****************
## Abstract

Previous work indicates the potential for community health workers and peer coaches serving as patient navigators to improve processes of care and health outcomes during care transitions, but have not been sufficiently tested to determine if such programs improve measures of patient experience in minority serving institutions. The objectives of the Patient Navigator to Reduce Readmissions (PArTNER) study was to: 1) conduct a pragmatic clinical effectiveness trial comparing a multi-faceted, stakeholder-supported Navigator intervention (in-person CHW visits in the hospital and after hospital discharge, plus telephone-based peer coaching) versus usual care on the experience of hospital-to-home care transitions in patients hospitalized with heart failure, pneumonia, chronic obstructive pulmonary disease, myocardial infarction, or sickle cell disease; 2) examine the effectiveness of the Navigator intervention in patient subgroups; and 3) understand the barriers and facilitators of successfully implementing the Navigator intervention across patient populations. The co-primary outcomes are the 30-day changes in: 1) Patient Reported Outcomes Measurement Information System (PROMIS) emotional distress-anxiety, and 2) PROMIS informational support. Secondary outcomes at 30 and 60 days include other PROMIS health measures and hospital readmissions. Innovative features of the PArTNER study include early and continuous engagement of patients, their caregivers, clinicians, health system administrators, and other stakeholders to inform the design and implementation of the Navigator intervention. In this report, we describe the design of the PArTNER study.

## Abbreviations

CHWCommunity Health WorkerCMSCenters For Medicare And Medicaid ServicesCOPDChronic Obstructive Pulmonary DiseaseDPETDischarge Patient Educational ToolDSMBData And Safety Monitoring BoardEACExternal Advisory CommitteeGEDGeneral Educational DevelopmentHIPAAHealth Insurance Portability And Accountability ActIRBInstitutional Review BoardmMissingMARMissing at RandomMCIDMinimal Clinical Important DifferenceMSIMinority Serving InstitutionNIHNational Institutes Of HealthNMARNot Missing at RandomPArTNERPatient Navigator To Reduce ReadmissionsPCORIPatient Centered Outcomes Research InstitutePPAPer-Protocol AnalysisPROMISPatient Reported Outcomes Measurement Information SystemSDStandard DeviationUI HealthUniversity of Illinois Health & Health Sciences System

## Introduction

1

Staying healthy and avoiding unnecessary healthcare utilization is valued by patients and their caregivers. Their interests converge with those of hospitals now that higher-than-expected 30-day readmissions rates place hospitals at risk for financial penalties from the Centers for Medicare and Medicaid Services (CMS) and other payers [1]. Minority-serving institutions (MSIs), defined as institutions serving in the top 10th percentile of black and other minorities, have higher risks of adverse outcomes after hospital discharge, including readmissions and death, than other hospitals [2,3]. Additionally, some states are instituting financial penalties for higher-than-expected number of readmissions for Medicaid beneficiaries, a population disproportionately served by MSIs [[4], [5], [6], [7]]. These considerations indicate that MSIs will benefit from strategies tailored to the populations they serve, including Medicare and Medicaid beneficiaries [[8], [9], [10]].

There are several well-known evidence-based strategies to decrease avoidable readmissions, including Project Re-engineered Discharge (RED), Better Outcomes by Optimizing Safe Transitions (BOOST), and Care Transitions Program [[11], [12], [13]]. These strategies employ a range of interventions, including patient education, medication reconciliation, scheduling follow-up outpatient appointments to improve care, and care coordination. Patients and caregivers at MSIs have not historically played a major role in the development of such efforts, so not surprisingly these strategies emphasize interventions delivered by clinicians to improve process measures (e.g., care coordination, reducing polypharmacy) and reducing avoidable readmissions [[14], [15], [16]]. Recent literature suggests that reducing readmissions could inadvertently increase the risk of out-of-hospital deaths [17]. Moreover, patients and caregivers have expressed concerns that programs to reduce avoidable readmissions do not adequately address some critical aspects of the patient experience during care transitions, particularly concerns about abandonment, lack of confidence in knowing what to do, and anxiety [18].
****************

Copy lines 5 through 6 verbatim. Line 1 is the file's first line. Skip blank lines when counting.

## Introduction

1